While the notably liberal Unirule Institute (now closed for good) wished for more restrictions on these administrative monopolies, different state authorities struggled among themselves – and with SOEs often better connected politically.
We can safely say that this issue’s first two studies represent two trends of thought on Chinese economic policies. The first is technocratic and compatible with self-reliance: going upscale and expanding the social sphere are the answers to external headwinds and lower growth. The second is – implicitly only – a call for reform in response to external trade pressure, or gaiatsu as the Japanese called it during their era of difficult economic relations with the United States. This is also an answer to the growing dissatisfaction abroad about China’s state-led and subsidized economy, where private actors are less and less influential, unless they themselves become state-backed national champions.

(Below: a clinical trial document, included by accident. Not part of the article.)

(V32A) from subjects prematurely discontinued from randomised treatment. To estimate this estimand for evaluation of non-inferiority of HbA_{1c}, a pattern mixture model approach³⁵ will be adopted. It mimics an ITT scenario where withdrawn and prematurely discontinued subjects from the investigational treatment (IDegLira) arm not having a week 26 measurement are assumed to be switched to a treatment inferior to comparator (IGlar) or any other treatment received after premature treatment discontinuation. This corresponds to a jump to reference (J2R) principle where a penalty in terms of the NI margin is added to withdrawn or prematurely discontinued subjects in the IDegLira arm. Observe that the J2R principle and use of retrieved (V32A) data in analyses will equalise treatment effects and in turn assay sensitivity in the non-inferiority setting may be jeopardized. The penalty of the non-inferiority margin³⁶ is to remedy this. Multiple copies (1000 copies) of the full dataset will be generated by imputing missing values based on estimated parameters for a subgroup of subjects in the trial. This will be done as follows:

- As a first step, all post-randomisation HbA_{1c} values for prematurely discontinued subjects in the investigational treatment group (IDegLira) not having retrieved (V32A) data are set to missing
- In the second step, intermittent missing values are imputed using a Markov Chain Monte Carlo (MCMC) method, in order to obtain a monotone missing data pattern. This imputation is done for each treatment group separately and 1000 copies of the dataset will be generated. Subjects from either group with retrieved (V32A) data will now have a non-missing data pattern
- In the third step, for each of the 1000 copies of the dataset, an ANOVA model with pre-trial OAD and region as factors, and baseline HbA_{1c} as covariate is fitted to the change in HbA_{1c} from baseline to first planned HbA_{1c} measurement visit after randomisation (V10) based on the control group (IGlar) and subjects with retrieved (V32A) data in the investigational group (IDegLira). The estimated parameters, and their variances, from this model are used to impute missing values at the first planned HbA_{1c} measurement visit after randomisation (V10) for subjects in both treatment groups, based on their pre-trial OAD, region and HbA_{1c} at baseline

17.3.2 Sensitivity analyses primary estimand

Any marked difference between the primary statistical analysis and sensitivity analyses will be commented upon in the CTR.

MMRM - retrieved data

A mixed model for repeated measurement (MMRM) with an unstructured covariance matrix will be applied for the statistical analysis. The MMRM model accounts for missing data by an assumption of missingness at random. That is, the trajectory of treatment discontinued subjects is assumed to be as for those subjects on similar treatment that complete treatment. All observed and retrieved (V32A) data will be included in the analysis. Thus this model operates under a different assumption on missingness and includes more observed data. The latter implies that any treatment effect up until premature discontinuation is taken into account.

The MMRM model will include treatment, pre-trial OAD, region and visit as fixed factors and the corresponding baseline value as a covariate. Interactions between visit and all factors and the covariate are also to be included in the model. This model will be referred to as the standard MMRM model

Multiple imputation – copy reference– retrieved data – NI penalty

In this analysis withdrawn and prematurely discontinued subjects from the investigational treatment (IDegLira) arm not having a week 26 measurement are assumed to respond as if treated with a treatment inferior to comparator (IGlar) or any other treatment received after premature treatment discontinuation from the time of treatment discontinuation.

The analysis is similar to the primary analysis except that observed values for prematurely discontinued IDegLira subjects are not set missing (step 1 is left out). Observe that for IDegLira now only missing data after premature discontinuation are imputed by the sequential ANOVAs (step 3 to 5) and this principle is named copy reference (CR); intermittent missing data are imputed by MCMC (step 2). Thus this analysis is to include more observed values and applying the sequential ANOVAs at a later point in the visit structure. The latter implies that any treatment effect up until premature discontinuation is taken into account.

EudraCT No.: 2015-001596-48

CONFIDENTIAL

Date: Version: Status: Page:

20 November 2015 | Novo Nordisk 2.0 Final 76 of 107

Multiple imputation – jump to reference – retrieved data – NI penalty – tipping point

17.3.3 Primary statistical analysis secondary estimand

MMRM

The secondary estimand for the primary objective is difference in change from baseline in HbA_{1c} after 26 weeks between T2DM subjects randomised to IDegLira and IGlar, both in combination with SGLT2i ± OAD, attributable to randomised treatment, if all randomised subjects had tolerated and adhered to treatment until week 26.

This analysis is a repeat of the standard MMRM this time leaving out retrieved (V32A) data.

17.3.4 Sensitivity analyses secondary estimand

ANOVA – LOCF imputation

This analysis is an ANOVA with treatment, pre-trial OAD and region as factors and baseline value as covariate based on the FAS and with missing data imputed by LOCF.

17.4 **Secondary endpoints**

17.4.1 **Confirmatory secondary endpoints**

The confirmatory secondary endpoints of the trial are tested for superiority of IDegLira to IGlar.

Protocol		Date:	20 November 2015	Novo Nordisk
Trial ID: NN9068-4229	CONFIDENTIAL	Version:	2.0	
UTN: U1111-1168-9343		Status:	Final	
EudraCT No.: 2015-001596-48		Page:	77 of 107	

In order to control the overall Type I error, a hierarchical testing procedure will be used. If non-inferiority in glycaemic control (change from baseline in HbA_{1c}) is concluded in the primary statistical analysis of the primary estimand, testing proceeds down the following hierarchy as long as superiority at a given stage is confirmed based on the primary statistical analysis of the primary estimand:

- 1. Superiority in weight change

Thus, foreign pressure could be a factor, although both Xi Jinping and the party-state system seem to have resistance as a priority. Indeed, our third study gives a hardline view of China’s posture throughout the trade conflict with the United States. Decoupling cannot happen, existing reforms provide room, and the Chinese economy is resilient. Our guest author, Jiakun Jack Zhang, rightly points out that this optimism leaves aside what is still a low share for domestic consumption inside the Chinese economy, and increasing debt levels that now place limits on future spending. Perhaps that is why some other Chinese experts still call for concessions to end the trade conflict.
Here too, there are two views, although one is granted a higher public profile.